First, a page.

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Evang./Prof. Michael P. Howard, MACS

Sixth Sunday in Ordinary Time

"But I say to you, whoever is angry with his brother will be liable to judgment..." (Mt. 5:17-37)

On the last Friday in January 2023, millions witnessed a horrible video clip that showed Tyre Nichols, an unarmed man, brutally beaten by angry police officers. Although this was an ugly scene, there was something worse. When additional officers came to the location to evaluate the situation, no one reflected the Good Samaritan's action. None of the officers on the corner "approached the victim, poured oil and wine over his wounds and bandaged them" (Lk. 10:34). Additionally, not one neighbor offered the fallen victim a glass of water. Then, again, when talking to friends, colleagues, and folks on a national level, some pulpits in the Catholic Church seemed to avoid using this incident for a preaching context.

As a teacher of scriptures, one of the most fundamental practices I learned about while reading the Bible came from Karl Barth (d. 1968). Barth, a Swiss Calvinist theologian, said, "Take your Bible and take your newspaper, and read both. But interpret newspapers from your Bible." However, today we perhaps have to say, "interpret the video camera from your Bible." The point here is to recognize that when we see trouble in our society, especially like

we have seen in these last days: earthquakes, racial hatred, children hijacking cars, the disparity in generational wealth, children shooting teachers, and shootings at shopping malls, etc. we must look towards God's word. In desperation, we must seek the Lord's grace and mercy now to respond to these awful atrocities witnessed, and we are only in the second month of the year.

Therefore, today's Gospel is timely when viewing the newspapers or videos. We see so many people in this world who are angry. People are mad because their team didn't win the big game. Some are furious over the economy as food prices continue to rise. We even see on the political stage Georgia Rep. Marjorie Taylor Greene scream "liar" in anger at President Joe Biden during the State of the Union. Anger is taking center stage in our society.

Georgia Rep. Marjorie Taylor shows anger toward the President of the United States.

We see in Matthew’s Gospel that Jesus had a stern message about angry people, "But I say to you, whoever is angry with his brother will be liable to judgment" (Mt. 5:22). And when we combine Matthew's passage with the scripture reference to Exodus, "Whoever strikes someone a mortal blow must be put to death (Ex. 21:12), I am saying Ouch!

In other words, in the Old Testament, if you hurt anyone, death was your punishment. In the New Testament, Jesus is not even concerned about a physical blow. Jesus teaches that if we are angry without a blow, we will be liable for judgment. For this reason, Jesus said, "Do not think that I have come to abolish the law or the prophets. I have come not to abolish but to fulfill" (Mt. 5:17). Jesus is holding everyone accountable. We must find ways to reconcile our differences with our neighbors before we bring our gifts to the altar.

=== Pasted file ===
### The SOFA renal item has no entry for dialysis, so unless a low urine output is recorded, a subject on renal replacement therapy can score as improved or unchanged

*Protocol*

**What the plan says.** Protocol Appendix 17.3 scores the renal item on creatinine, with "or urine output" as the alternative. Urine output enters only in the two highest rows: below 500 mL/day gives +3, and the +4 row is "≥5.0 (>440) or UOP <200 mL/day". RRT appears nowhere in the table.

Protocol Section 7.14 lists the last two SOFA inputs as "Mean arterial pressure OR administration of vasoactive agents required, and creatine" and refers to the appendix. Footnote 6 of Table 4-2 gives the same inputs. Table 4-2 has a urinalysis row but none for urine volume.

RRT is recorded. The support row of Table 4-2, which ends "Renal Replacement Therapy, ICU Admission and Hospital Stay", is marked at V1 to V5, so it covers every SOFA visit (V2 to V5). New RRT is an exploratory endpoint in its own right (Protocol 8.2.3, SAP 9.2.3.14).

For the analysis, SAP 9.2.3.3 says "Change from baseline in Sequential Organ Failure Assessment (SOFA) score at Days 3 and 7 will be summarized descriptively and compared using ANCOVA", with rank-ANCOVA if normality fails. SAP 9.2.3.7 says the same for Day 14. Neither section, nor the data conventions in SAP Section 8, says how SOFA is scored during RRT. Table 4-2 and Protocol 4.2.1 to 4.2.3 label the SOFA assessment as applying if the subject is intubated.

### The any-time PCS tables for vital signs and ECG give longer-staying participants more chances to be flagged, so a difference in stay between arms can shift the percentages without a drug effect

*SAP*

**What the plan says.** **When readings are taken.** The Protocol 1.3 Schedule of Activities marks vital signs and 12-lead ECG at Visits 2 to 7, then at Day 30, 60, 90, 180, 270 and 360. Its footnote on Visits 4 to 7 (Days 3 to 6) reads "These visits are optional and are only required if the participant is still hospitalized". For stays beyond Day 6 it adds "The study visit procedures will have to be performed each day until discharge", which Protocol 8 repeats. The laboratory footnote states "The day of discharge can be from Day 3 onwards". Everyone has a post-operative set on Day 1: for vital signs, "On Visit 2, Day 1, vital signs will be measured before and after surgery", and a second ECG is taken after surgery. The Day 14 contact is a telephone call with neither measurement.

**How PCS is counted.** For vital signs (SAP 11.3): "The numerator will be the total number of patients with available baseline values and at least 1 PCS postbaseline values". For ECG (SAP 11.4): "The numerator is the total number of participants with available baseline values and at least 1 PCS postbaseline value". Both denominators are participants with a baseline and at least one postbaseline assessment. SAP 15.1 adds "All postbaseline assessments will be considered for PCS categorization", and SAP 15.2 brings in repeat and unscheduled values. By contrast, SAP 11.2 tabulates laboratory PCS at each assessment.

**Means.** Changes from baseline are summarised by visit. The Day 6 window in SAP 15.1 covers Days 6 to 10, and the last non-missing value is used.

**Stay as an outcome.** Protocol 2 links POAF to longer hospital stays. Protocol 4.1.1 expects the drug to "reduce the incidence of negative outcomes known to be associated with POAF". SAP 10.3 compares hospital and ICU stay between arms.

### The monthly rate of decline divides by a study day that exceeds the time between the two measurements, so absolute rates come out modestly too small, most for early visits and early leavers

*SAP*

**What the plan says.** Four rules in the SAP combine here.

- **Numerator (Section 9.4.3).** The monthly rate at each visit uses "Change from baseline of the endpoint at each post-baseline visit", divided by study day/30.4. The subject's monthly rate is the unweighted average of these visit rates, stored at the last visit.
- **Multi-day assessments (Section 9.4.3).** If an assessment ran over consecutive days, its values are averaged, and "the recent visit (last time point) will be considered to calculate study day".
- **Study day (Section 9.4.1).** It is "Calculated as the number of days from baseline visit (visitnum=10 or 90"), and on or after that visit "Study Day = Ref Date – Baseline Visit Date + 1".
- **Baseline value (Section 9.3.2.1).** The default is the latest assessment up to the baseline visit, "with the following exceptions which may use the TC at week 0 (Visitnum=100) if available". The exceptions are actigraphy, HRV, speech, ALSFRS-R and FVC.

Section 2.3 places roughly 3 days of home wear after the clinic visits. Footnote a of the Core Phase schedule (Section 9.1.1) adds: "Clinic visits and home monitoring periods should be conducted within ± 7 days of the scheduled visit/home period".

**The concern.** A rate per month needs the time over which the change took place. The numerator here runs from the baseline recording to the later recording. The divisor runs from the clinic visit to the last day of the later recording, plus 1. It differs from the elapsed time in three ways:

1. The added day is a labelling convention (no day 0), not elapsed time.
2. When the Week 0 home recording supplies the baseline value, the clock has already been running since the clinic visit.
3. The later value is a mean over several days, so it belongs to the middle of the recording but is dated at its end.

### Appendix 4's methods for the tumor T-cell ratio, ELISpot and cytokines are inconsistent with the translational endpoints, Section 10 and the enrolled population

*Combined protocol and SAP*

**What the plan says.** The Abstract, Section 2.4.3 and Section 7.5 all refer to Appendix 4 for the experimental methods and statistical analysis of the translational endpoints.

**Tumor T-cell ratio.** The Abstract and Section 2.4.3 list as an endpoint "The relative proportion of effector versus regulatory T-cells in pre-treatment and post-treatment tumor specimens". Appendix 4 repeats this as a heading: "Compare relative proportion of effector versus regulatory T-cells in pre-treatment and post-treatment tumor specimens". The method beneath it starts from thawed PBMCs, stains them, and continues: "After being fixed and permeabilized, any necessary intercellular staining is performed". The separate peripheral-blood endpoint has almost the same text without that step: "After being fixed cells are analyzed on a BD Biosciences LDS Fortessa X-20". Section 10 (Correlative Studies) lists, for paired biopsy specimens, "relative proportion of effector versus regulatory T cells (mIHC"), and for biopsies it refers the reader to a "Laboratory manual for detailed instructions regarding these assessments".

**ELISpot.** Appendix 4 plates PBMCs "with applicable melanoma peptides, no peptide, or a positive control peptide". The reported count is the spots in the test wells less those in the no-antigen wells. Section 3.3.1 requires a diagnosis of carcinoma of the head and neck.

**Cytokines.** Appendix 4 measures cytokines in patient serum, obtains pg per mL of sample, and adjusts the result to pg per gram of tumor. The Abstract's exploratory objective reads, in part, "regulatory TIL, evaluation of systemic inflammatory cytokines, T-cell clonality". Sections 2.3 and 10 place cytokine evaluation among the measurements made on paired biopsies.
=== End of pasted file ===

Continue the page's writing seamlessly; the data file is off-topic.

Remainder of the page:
Therefore, it is fitting when Jesus said that unless "your righteousness surpasses that of the scribes and Pharisees, you will not enter the kingdom of heaven." We must get control of the smallest member of our bodies, the tongue, because it is "a restless evil, full of deadly poison. With it we bless the Lord and Father, and with it we curse human beings who are made in the likeness of God" (Ja. 3:8-9). When we lose control of our tongues, our righteousness will never surpass that of the scribes and Pharisees, "all our just deeds are like polluted rags" (Is. 64:5).

If I am angry at my brothers and sisters, I am angry at God!

Are you Angry?

Meditate on St. Paul's word:

26 Be angry but do not sin; do not let the sun set on your anger,

27 and do not leave room for the devil. ...

29 No foul language should come out of your mouths, but only such as is good for needed edification, that it may impart grace to those who hear.

30 And do not grieve the holy Spirit of God, with which you were sealed for the day of redemption.

31 All bitterness, fury, anger, shouting, and reviling must be removed from you, along with all malice.

32 [And] be kind to one another, compassionate, forgiving one another as God has forgiven you in Christ. (Eph. 4:26-27, 29-32).

Author: Evang./Prof. Howard, MACS, Facilitator, University of Dayton, VLCFF,

The University of Notre Dame, McGrath Institute, STEP Online,

Lead Faculty and Course Designer "The Presence of Black Catholics in the Church Today and Tomorrow" Register for Spring courses now at Loyola Marymount University,

Founder of Eat the Scroll Ministry "I ate it, and it was sweet as honey" (Ez. 3:1).

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1 Comment

Michael P. Howard
Michael P. Howard
Feb 11, 2023

A friend of mine, who will remain anonymous, sent me this comment:

Your Blog is s timely. And so true.

What about forgiving someone but not wanting to be around them for whatever they did (transgressions)? I love them from a distance, so to speak. Is this considered not reconciling? Perhaps you have to separate yourself because of PTSD/mental health? You don't necessarily reconcile under those circumstances.

What's your opinion about that?

My response was that sometimes people are not ready to reconcile for various reasons. Perhaps they are not gifted or do not have the skill sets, or maybe, the wounds are so deep that they may not, for whatever reason, be ready to reconcile the differences.


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